The GST imposition that was and then wasn’t

It is and then it is not. In the minds and conversations of the public, it must be election year.

Just a short time after the announcement of a new Tourism Tax, the Customs Department issued the goods and services tax (GST) on 60 food items which includes seafood, vegetables, fruits, tea, coffee, noodles and spices.

Rousing fury from the public, the implementation that would have been effective 1 July (same time as the Tourism Tax) was rescinded. According to the director general Datuk Subromaniam Tholasy, the decision to hold off on the implementation came after the department consulted with the Finance Ministry, which the country’s Prime Minister Najib Razak chairs.

“The media was referring to the Goods and Services Tax (Zero Rated Supplies) Order 2017 which was gazetted on June 6 and will take effect on July 1. The Customs Department has referred this matter to the Finance Ministry for feedback and made the decision that this Order should be cancelled,” said Tholasy.

(Read also: Retailing in Malaysia is just so bad right nowMalaysia’s retail sales growth downgraded again)

The very unpopular GST was implemented in April 2015, driving many businesses to restructure their pricing plan and upgrade their accounting systems. The adaptation for SMEs in Malaysia, which accounts for over 99 per cent of all businesses in the country, to GST-enabled system has been anything but smooth.

According to KPMG in Singapore, head of indirect tax, Lam Kok Shang, many SMEs in Malaysia do not have the ability to implement the required GST-enabled solutions. Despite the government providing some financial support, “there remains a knowledge gap in respect to understanding how these system works.”

One year in, the tax has collected over RM54.8 billion (USD12.77 billion) in revenue.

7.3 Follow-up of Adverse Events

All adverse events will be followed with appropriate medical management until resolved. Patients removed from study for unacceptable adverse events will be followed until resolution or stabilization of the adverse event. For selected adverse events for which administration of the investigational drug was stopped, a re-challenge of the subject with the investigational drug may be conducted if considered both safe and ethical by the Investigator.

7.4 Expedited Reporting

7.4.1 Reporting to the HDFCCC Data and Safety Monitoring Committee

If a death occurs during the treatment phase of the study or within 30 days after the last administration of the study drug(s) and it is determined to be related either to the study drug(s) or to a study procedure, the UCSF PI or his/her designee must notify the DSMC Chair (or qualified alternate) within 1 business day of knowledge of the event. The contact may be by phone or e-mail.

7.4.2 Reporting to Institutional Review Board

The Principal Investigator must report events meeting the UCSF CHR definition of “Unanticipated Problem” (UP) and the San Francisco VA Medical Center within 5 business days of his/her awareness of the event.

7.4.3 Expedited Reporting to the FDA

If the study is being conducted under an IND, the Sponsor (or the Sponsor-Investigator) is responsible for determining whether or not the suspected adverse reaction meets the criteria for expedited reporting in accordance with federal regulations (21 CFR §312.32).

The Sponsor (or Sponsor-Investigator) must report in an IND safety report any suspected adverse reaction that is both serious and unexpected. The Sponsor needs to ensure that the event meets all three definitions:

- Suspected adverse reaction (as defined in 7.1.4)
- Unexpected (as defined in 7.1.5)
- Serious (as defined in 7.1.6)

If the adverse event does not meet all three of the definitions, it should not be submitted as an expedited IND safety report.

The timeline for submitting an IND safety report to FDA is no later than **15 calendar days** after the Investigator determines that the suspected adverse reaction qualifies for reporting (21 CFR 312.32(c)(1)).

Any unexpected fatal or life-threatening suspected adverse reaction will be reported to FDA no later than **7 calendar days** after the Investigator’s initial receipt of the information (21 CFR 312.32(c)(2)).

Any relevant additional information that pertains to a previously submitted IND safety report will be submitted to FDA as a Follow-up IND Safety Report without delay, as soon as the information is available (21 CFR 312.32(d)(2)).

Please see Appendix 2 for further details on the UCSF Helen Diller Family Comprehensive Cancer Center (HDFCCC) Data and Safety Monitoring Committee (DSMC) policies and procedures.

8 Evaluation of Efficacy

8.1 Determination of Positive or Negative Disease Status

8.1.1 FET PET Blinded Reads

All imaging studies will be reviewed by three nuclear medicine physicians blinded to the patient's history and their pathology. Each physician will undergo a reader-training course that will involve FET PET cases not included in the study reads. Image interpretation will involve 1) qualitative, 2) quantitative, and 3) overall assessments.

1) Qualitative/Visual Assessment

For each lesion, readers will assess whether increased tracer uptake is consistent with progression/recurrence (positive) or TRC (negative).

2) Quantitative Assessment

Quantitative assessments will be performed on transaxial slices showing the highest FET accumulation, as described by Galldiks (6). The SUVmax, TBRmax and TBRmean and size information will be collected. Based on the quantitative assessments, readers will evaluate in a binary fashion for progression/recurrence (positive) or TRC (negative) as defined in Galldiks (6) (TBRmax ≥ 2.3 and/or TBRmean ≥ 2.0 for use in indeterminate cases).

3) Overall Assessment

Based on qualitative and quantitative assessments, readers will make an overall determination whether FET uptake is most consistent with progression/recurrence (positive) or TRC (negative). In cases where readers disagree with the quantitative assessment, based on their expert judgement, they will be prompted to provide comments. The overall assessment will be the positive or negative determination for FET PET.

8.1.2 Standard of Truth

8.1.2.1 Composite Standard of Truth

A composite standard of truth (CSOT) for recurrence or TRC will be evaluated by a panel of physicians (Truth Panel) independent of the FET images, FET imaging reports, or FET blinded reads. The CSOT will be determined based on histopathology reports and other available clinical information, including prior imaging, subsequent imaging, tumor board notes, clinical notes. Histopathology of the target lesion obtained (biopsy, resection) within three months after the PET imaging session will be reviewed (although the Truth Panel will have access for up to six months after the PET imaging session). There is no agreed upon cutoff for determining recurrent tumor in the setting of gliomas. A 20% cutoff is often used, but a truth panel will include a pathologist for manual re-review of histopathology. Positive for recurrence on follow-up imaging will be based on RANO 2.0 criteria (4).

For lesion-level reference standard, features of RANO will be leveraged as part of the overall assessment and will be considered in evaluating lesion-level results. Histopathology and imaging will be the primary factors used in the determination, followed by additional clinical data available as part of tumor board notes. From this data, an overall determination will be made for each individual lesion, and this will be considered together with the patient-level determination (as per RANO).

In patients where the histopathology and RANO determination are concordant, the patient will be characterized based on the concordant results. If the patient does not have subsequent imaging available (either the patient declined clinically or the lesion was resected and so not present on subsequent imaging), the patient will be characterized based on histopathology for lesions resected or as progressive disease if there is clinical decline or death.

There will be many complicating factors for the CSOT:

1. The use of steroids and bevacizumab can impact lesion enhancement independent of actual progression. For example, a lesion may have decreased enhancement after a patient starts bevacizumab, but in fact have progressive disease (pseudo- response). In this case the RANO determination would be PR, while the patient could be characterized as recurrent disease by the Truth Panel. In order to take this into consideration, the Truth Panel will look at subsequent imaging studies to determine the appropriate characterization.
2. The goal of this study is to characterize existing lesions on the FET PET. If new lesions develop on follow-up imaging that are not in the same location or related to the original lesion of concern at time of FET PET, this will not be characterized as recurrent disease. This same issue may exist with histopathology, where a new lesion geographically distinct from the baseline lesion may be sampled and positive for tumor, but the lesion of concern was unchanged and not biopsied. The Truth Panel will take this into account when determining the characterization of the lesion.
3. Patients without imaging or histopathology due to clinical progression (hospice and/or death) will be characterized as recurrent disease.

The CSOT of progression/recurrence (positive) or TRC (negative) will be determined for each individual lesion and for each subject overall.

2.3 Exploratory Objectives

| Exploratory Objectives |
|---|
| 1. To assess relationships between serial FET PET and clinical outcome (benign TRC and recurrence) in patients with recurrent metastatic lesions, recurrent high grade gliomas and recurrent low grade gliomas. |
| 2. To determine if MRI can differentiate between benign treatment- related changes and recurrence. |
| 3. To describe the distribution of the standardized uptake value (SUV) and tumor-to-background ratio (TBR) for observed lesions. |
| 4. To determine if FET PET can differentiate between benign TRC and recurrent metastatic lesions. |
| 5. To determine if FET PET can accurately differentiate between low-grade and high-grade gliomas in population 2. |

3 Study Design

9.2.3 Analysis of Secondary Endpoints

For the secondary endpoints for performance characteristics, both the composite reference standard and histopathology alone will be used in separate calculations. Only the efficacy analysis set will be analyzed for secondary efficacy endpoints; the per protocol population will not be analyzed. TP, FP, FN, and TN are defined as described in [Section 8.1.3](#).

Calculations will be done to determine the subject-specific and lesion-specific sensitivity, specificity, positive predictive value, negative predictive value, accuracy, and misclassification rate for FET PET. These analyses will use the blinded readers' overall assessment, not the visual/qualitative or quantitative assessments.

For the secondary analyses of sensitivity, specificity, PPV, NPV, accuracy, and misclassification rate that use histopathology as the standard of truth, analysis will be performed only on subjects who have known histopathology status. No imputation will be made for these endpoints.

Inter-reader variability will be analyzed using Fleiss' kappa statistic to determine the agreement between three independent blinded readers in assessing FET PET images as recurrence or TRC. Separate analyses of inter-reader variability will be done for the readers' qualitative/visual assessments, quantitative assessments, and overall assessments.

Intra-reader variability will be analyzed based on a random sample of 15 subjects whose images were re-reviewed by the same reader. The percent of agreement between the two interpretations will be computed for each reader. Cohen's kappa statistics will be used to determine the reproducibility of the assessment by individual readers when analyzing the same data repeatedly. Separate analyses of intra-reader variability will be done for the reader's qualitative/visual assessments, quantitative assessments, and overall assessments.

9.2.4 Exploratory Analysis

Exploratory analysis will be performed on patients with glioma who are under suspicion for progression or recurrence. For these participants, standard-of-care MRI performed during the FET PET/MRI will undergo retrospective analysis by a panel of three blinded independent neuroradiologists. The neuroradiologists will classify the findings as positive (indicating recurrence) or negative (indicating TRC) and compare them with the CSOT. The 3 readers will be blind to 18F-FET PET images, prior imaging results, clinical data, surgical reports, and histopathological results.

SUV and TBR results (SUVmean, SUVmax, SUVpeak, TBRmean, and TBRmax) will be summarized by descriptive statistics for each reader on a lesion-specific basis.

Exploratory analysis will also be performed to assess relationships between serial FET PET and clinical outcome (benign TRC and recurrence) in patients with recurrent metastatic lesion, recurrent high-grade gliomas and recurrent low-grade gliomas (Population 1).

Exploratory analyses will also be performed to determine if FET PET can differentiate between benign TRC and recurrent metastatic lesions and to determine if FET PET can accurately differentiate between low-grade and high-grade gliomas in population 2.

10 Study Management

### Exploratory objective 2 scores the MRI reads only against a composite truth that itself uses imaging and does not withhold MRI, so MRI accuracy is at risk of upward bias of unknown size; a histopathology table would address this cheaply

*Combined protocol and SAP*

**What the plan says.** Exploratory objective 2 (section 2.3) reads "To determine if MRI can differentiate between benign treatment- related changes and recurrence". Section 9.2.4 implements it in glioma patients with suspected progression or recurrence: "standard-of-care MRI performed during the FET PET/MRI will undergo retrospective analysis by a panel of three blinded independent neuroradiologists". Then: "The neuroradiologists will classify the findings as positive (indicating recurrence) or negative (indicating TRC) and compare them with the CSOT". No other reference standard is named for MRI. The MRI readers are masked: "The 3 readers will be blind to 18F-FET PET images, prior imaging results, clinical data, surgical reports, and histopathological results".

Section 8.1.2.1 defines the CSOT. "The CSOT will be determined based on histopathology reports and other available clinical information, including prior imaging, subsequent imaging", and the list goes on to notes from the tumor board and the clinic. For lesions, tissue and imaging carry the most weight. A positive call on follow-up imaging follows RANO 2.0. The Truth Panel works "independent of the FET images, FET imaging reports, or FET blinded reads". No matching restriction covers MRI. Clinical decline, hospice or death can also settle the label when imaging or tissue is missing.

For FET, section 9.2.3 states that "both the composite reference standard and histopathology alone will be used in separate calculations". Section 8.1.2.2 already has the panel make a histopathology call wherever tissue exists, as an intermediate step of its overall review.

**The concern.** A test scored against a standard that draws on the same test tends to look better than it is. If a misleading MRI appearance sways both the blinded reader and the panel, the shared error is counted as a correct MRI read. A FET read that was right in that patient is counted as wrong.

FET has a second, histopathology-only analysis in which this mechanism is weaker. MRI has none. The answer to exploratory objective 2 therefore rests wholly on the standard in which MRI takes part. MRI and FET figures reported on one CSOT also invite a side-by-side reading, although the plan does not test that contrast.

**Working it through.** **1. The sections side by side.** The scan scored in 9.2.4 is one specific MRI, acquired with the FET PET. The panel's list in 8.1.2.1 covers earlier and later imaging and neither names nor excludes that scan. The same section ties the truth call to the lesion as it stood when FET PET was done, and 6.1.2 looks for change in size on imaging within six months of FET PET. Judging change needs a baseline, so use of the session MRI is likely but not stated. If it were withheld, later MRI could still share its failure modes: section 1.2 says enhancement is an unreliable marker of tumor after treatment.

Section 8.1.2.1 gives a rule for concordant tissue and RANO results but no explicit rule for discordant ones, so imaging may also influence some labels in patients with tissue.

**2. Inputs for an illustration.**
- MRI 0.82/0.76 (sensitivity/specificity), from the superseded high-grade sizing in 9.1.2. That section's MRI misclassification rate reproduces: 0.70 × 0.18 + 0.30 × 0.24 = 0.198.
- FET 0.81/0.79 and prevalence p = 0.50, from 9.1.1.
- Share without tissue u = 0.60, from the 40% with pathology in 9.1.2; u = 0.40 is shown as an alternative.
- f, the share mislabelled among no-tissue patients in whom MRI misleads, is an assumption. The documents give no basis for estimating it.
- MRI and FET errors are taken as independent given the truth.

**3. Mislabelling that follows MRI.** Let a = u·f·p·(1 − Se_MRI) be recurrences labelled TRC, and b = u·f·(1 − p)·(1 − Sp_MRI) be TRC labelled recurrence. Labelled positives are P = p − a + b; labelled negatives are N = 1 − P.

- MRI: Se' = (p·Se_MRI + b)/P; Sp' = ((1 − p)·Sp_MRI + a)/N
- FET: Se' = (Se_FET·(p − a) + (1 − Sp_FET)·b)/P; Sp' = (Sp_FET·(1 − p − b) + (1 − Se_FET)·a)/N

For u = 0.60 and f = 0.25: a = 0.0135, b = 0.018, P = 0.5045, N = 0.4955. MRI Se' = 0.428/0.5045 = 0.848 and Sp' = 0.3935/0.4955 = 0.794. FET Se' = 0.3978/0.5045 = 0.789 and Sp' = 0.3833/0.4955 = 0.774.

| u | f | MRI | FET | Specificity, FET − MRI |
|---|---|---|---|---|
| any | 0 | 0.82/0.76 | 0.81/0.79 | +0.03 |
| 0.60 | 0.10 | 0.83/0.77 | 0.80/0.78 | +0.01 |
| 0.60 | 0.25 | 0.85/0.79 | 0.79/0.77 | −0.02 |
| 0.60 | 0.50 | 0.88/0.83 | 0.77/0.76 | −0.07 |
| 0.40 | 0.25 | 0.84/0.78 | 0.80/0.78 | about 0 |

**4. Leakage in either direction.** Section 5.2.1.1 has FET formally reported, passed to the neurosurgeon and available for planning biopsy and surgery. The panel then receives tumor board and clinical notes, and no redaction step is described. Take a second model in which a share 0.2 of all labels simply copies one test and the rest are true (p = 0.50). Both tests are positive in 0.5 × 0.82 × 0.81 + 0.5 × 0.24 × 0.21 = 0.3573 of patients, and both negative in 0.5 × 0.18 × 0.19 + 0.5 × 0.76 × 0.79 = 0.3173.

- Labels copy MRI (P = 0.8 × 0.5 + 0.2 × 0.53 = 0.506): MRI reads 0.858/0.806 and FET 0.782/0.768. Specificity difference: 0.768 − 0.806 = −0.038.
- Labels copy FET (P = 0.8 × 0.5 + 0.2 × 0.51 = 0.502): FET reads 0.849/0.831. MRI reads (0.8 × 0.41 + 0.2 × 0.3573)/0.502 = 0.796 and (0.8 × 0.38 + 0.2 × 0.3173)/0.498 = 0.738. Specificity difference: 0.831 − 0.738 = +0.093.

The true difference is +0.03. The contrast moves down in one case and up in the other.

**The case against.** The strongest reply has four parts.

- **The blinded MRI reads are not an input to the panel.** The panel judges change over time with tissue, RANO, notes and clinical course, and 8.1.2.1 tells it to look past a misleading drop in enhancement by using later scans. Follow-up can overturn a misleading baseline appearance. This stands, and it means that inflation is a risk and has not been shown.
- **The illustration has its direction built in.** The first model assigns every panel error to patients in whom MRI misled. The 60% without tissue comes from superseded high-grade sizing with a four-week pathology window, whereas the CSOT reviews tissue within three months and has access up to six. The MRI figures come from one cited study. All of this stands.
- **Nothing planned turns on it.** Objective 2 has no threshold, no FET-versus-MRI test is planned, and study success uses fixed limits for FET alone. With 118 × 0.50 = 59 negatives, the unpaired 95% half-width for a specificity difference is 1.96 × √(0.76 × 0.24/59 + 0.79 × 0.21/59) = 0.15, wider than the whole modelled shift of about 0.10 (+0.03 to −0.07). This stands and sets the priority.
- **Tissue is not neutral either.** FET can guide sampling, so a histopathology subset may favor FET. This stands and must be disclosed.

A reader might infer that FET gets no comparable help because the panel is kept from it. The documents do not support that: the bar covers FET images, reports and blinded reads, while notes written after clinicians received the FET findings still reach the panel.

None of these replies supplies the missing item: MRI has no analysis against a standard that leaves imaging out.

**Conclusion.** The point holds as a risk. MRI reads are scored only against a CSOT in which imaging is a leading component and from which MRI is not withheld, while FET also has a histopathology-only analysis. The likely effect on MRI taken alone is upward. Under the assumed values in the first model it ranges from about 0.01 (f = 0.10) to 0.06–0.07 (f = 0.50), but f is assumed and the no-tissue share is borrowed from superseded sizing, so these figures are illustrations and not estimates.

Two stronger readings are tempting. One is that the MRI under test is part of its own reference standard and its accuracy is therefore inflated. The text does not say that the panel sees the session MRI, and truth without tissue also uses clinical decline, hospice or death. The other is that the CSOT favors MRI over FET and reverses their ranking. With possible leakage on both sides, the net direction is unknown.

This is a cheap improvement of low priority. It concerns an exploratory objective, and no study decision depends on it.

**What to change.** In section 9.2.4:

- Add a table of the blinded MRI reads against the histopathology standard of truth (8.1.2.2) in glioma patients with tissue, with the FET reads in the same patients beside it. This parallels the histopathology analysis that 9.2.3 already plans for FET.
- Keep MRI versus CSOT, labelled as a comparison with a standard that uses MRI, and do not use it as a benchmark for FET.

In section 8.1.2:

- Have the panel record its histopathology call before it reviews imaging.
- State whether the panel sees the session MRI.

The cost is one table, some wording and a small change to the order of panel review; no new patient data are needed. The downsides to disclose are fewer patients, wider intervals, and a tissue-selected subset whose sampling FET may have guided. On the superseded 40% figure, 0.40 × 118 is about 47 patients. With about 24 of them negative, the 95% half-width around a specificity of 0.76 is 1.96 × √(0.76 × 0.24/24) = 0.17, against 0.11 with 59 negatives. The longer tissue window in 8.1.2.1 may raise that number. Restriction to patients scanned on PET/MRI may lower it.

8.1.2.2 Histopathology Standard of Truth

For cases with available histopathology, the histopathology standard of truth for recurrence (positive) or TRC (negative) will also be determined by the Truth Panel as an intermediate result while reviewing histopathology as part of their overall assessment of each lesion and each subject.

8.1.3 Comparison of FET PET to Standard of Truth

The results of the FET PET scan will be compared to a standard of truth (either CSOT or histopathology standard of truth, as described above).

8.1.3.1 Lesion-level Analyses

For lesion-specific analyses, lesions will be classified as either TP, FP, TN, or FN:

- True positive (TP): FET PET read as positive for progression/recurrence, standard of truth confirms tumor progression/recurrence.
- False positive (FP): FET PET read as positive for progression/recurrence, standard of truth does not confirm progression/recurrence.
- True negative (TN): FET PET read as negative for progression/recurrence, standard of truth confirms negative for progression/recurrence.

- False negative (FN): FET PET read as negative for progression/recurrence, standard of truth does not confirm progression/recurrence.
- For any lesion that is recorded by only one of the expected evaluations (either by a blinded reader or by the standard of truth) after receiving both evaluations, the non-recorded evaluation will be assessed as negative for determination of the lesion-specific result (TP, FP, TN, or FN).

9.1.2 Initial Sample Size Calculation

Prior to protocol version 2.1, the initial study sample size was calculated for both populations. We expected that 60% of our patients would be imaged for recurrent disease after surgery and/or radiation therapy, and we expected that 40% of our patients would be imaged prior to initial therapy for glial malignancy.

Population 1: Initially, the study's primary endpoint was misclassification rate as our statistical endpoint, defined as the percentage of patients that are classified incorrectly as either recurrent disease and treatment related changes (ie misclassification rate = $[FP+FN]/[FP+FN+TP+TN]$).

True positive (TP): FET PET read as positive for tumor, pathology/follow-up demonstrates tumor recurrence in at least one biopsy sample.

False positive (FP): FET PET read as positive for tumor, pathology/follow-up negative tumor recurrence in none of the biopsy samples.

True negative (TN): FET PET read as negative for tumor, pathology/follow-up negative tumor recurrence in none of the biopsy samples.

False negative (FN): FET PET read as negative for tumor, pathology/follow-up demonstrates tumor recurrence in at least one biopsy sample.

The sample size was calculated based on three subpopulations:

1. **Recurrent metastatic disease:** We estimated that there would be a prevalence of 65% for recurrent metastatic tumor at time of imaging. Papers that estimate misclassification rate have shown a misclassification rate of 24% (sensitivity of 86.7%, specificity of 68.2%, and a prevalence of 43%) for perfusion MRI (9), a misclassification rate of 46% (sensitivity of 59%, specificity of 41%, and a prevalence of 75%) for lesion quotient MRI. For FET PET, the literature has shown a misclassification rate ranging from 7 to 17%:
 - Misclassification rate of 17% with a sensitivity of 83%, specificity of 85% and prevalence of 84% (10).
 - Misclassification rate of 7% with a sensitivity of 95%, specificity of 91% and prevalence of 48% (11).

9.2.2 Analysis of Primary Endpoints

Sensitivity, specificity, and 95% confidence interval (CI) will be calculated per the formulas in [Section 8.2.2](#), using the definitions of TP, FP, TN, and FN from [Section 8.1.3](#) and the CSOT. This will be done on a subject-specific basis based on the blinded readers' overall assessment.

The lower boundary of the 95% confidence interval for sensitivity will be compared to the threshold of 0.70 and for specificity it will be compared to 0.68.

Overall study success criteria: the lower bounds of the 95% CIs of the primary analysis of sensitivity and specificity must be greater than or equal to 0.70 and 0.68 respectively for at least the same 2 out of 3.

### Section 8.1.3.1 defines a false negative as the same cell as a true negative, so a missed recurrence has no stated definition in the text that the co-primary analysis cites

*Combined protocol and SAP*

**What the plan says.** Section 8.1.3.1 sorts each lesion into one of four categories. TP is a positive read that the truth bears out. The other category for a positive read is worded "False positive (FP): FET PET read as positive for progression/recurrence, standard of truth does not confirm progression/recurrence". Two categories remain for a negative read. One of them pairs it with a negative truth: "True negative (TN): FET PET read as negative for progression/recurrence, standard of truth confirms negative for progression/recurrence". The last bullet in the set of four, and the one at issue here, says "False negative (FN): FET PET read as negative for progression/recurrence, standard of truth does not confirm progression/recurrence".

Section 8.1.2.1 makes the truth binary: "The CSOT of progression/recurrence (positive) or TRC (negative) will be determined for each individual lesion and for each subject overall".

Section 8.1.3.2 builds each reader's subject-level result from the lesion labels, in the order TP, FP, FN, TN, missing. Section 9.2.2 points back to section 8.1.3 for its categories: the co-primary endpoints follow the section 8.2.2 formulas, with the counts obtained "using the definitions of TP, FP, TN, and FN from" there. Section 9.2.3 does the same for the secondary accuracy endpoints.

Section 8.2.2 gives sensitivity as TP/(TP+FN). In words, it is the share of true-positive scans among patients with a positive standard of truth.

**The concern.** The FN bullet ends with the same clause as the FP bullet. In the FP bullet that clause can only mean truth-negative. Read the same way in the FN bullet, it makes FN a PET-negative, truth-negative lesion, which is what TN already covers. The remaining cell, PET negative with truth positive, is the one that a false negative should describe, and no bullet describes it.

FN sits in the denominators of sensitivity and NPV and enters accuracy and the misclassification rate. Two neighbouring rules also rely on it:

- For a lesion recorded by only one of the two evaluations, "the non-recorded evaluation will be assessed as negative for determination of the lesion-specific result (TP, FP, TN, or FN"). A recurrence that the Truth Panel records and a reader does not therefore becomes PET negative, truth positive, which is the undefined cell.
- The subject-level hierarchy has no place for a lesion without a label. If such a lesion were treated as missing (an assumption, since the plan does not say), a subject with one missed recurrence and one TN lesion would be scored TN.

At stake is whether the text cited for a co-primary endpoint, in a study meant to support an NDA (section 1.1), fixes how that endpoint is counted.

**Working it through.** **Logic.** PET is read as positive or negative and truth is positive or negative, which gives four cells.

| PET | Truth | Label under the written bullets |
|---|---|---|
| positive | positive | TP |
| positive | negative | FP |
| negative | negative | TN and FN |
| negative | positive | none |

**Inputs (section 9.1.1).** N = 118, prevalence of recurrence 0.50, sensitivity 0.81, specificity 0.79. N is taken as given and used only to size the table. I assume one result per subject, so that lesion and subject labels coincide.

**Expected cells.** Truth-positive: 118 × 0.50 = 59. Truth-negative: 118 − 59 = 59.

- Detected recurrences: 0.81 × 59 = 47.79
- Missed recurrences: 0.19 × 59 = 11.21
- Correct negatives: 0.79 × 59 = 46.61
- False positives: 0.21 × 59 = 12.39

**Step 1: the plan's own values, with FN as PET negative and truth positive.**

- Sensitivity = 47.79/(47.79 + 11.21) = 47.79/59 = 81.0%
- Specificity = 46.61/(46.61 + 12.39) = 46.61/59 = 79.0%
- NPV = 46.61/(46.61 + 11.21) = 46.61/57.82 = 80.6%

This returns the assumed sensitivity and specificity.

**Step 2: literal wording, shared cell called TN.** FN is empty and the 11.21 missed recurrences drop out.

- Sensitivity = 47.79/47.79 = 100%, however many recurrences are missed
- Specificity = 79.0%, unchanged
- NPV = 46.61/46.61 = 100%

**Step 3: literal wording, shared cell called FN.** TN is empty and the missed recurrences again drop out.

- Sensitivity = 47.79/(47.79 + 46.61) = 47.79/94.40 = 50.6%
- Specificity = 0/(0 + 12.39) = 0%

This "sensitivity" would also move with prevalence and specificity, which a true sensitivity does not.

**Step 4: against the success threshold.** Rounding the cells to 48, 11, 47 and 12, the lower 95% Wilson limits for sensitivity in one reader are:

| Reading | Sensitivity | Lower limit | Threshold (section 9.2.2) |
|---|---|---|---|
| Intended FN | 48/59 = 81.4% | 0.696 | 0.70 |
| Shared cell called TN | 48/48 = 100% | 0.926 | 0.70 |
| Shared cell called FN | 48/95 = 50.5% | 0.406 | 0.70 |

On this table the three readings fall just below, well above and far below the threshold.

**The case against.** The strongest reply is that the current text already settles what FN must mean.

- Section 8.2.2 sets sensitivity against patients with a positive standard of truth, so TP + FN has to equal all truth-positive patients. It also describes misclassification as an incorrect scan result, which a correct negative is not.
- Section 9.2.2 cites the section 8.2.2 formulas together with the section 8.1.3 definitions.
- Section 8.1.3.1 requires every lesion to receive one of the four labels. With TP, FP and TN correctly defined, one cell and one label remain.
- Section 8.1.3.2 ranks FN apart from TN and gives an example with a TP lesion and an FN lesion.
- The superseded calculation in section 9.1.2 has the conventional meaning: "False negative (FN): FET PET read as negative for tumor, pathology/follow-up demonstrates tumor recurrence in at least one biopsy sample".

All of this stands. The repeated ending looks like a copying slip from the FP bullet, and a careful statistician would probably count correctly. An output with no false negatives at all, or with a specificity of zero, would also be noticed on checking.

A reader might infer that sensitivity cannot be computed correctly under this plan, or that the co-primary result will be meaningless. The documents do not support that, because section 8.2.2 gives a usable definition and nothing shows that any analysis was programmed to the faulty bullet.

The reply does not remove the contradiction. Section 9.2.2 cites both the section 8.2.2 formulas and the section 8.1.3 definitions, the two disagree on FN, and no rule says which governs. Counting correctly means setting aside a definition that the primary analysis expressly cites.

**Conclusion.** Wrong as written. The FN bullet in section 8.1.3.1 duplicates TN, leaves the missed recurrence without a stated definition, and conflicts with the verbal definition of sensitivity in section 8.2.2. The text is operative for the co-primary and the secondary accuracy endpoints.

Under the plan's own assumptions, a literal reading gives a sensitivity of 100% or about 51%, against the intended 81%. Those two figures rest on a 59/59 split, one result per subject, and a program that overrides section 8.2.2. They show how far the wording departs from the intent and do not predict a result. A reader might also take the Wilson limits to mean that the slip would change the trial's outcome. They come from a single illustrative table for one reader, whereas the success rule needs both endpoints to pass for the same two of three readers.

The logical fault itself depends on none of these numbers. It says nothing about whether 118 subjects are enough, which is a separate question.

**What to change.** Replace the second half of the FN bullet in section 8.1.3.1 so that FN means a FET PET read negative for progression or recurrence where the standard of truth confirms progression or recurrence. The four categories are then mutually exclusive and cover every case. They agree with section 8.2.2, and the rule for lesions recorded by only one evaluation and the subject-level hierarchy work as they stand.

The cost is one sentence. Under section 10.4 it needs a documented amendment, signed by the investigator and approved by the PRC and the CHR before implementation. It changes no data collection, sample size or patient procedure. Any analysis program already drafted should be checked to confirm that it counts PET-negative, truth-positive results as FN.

(Read also: Malaysia’s retail: It’s up, it’s down, it’s going nowhere and everywhereMade in Malaysia to China, tax free by 2018MRCA calls for freeze on new malls)

Like with any major change, eventually, the people adapt. Confusion that stemmed from the beginning of the tax scheme has turned into melancholic acceptance. The GST is here to stay and so is inflated pricing. However, for businesses, the impact is less than ideal.

According to the Associated Chinese Chambers of Commerce and Industry of Malaysia’s president Datuk Michael Kang, the GST has made it hard for SMEs to cope, especially as the ringgit depreciates and issues with the imposed minimum wage for foreign workers cuts into profits.

“It has been especially acute over the last six months as consumers understand the price of goods is much higher and have cut down their spending significantly,” said Kang.

Associations have been at odd ends with the Customs Department. Recently, the Malaysia Association of Hotels (MAH) raged against the imposition of the Tourism Tax. Over to the east, Sabah and Sarawak are enforcing certain legislations that were agreed upon prior to joining Malaysia in order to reject the Tourism Tax Act 2017 from affecting their tourism trade.

If the GST was slapped onto the proposed 60 items, Malaysians will have to think twice before ordering that plate of char kuey teow or bihun goreng, as these staple carbs are part of the ‘noodles’ category.

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